Boys’ Basketball Season Ends in Oak Park

Photos by Brandon HENSLEY John Park worked hard against Oak Park on Friday, but it wasn’t enough and the Falcons lost to the Eagles 66-46. Park is one of several seniors who won’t be returning to play for CV.
Photos by Brandon HENSLEY
John Park worked hard against Oak Park on Friday, but it wasn’t enough and the Falcons lost to the Eagles 66-46. Park is one of several seniors who won’t be returning to play for CV.

By Brandon HENSLEY

The Crescenta Valley High School boys’ basketball team had its season end at the hands of Oak Park High School last Friday. The Eagles used their size, specifically 6’8″ freshman Riley Battin, to disrupt the Falcons’ offense, and came away with a 66-46 victory at Oak Park.

“Offensively, we hit a wall tonight,” said CV Head Coach Shawn Zargarian. “We felt like we could score on Oak Park, but our shots weren’t falling. We got a little stagnate on offense, took some bad shots.”

The Falcons had a good first quarter, leading 15-9 after eight minutes of play, but then things turned. Zargarian said Oak Park did a good job of coming out and defending CV’s shooters, and Battin’s presence inside was simply too much.

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“I think [Battin] is a load on both ends of the floor … he’s going to be a special player,” Zargarian said.

Kyle Currie led the Falcons in scoring with 19 points, including five 3-pointers. But no one else scored in double digits, and CV was uncharacteristically poor from the foul line, converting only five of its 13 attempts.

“Our offense stopped a little bit,” said forward Jimmy Smiley. “We weren’t hitting shots.”

 David Heckmann

The Falcons finished the season in CIF Division 1-AA with 19 wins, and a 10-4 mark in the Pacific League, good for third place.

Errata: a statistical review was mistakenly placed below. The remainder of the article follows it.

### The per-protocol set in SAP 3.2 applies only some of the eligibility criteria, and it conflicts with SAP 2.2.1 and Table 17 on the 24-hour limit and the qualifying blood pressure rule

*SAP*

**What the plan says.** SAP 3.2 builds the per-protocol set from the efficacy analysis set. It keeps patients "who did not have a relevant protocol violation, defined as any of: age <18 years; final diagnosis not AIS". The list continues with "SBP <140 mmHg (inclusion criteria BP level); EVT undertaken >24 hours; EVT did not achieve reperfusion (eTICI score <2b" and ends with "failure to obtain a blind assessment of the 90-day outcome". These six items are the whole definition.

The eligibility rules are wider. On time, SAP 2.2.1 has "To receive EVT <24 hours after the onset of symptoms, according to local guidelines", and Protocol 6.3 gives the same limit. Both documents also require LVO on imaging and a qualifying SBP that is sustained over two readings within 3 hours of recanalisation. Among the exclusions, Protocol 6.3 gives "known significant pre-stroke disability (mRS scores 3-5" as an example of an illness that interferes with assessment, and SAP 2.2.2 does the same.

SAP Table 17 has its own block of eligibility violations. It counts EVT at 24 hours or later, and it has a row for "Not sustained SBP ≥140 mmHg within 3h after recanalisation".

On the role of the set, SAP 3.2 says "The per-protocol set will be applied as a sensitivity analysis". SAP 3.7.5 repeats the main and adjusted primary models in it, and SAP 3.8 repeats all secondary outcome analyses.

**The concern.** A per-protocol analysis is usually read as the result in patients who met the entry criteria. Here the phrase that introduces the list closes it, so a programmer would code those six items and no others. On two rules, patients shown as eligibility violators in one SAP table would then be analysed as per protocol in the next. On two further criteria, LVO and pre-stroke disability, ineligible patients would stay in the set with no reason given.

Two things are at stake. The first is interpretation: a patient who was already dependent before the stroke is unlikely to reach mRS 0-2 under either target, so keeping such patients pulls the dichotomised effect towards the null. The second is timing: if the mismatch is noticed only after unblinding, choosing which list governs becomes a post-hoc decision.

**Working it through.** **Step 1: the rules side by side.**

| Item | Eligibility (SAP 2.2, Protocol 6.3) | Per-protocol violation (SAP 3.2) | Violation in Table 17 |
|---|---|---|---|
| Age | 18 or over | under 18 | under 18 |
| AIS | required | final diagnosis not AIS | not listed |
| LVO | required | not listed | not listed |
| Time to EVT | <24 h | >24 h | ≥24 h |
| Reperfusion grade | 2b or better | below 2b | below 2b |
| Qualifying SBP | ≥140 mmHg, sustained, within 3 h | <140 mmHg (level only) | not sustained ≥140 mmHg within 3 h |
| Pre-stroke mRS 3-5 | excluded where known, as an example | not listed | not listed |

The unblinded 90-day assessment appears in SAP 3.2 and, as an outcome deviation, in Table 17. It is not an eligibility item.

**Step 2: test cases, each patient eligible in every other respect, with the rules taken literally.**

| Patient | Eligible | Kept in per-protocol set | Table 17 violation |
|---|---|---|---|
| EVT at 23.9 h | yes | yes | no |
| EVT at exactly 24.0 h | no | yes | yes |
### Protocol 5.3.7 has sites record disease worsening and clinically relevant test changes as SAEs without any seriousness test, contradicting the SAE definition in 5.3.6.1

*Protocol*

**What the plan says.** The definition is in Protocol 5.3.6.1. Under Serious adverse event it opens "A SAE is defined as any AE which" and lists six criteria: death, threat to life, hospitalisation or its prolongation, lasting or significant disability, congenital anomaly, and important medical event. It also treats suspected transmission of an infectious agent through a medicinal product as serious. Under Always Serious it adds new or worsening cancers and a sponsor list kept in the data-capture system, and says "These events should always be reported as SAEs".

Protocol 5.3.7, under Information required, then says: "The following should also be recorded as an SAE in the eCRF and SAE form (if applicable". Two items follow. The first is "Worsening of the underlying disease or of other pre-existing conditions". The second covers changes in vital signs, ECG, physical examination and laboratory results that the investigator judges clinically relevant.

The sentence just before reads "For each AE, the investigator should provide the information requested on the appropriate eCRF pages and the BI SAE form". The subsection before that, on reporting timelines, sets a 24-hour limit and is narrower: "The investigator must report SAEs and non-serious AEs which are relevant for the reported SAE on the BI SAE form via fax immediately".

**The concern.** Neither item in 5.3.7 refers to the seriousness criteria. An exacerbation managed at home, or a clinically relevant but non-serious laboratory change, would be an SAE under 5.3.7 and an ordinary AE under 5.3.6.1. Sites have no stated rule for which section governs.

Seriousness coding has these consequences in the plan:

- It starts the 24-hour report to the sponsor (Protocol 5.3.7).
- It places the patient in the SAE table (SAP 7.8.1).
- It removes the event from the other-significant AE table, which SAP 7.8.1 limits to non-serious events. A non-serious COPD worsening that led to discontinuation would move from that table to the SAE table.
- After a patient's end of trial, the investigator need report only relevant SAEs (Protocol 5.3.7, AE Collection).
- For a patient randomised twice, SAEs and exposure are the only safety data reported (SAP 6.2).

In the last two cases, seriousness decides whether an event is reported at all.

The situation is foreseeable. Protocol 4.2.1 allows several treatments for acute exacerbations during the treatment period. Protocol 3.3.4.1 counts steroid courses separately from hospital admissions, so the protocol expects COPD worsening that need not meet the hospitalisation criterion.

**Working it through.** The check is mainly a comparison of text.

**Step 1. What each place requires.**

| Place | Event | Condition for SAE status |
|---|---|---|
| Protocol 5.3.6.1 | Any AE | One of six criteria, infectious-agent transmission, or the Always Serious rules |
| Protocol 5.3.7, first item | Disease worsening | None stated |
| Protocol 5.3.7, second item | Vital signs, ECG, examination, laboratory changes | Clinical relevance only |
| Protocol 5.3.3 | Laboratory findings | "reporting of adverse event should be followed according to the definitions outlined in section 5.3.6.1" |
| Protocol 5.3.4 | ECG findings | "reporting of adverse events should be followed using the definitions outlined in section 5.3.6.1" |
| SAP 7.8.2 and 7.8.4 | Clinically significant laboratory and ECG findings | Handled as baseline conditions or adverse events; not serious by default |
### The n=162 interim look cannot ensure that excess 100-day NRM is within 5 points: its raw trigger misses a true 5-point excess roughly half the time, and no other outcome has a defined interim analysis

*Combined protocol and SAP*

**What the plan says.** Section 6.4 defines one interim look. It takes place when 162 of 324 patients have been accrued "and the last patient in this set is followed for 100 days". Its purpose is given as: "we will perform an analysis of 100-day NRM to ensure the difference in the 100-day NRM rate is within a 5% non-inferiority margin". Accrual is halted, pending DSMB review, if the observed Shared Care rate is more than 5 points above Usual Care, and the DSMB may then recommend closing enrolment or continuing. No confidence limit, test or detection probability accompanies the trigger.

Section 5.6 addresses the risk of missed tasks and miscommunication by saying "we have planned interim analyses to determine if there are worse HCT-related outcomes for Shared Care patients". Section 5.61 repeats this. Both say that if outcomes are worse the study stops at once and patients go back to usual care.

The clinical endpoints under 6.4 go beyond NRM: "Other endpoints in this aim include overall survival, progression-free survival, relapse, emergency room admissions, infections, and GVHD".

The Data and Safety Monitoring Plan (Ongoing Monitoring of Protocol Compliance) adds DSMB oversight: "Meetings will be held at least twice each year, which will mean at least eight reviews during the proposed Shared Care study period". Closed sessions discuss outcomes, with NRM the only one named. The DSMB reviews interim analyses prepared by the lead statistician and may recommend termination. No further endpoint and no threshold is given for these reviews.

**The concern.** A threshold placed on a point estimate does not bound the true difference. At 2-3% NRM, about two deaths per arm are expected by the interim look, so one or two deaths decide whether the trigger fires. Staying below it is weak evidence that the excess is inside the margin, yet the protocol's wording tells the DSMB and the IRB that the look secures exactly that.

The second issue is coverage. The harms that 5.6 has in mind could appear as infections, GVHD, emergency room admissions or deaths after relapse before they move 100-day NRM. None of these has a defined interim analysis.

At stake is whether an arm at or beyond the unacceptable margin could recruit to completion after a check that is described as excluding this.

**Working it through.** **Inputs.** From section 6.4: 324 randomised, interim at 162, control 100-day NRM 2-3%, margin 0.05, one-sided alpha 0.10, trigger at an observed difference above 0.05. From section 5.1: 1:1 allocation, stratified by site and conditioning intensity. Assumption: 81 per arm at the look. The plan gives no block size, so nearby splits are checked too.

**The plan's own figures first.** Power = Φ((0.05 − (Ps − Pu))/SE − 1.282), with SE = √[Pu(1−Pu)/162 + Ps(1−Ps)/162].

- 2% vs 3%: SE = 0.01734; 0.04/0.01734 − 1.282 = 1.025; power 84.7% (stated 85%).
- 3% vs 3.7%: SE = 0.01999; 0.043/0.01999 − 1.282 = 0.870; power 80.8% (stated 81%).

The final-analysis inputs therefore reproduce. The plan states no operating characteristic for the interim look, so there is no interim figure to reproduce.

It was a grind all year. The team lost senior Connor Van Ginkel in December, when he opted to focus on football. Van Ginkel’s presence in the post would have been welcome for an undersized squad like Crescenta Valley.

The Falcons opened the Pacific League with a loss to Muir High School on a last-second fade-away jumper from Muir’s Jeremy Hayes. It didn’t get any better for the next week. After a 20-point loss at Burroughs, which including starting point guard Berj Krikorian being lost to injury, the Falcons were at 1-3 in league.


Krikorian wouldn’t return for more than two weeks, but led by junior Arin Ovanessian, the team found its composure and reeled off nine wins in its next 10 games. Ovanessian scored a career high 35 points in a January win at Glendale, and the Falcons beat Muir and Burroughs in both rematches.

Still, the season could have been a bit better. The Muir loss had to hurt, and the Falcons also lost to Pasadena at home after leading by nine points in the fourth quarter. If those heart breakers went the other way, Crescenta Valley could have won its second straight league championship.

Both Zargarian and Smiley were proud of how the team rebounded from a bad start to the year.

 Journey Shank

“Coach tells us, ‘Your character is defined when you face adversity,’” Smiley said. “We faced adversity when we started 1-3 in league. But after that we came back won nine out of 10 games.”

“That says a lot about our group,” Zargarian added.

After the Oak Park loss, it was time for the seniors, Kirkorian, Currie, Smiley, Thulani Kachingwe and John Park, to say goodbye.

 jump ball

Zargarian said the hardest part of losing in the playoffs is going in the locker room and seeing the faces of his crestfallen seniors. He remembers being in the position himself 20 years ago, like it was yesterday. His 1995 Falcons team lost in the second round, and his coach John Goffredo had to address seniors like Zargarian, who had tears in his eyes. Then it was on to the bus for the long ride home.

The realization that there were no games to be played was heart wrenching, Zargarian said. It’s the same way as a coach.

 Kyl Currie

“It’s never fun whether you lose in first round or the semifinals because you have to say goodbye to your seniors,” he said. “That’s the hardest part about these games, seeing the seniors in the locker room, seeing the tears in their eyes. You have to remind them it’s not about this game; it’s about the legacy they left in this program. Our seniors did an amazing job for us.”

Before Smiley graduates in June, he still has more to do. He’ll be pitching once again for the CV baseball team this spring. Before the baseball regular season begins, he looked back on his basketball career.

“We fought through adversity with our teammates, and learned lessons. It’s not about the wins and losses. It’s about being together and forming bonds. That’s what we’re going to take away,” he said. “It’s tough to think about how I’m never going to step on our gym floor to ever practice again, being in the locker room, having fun, messing around.”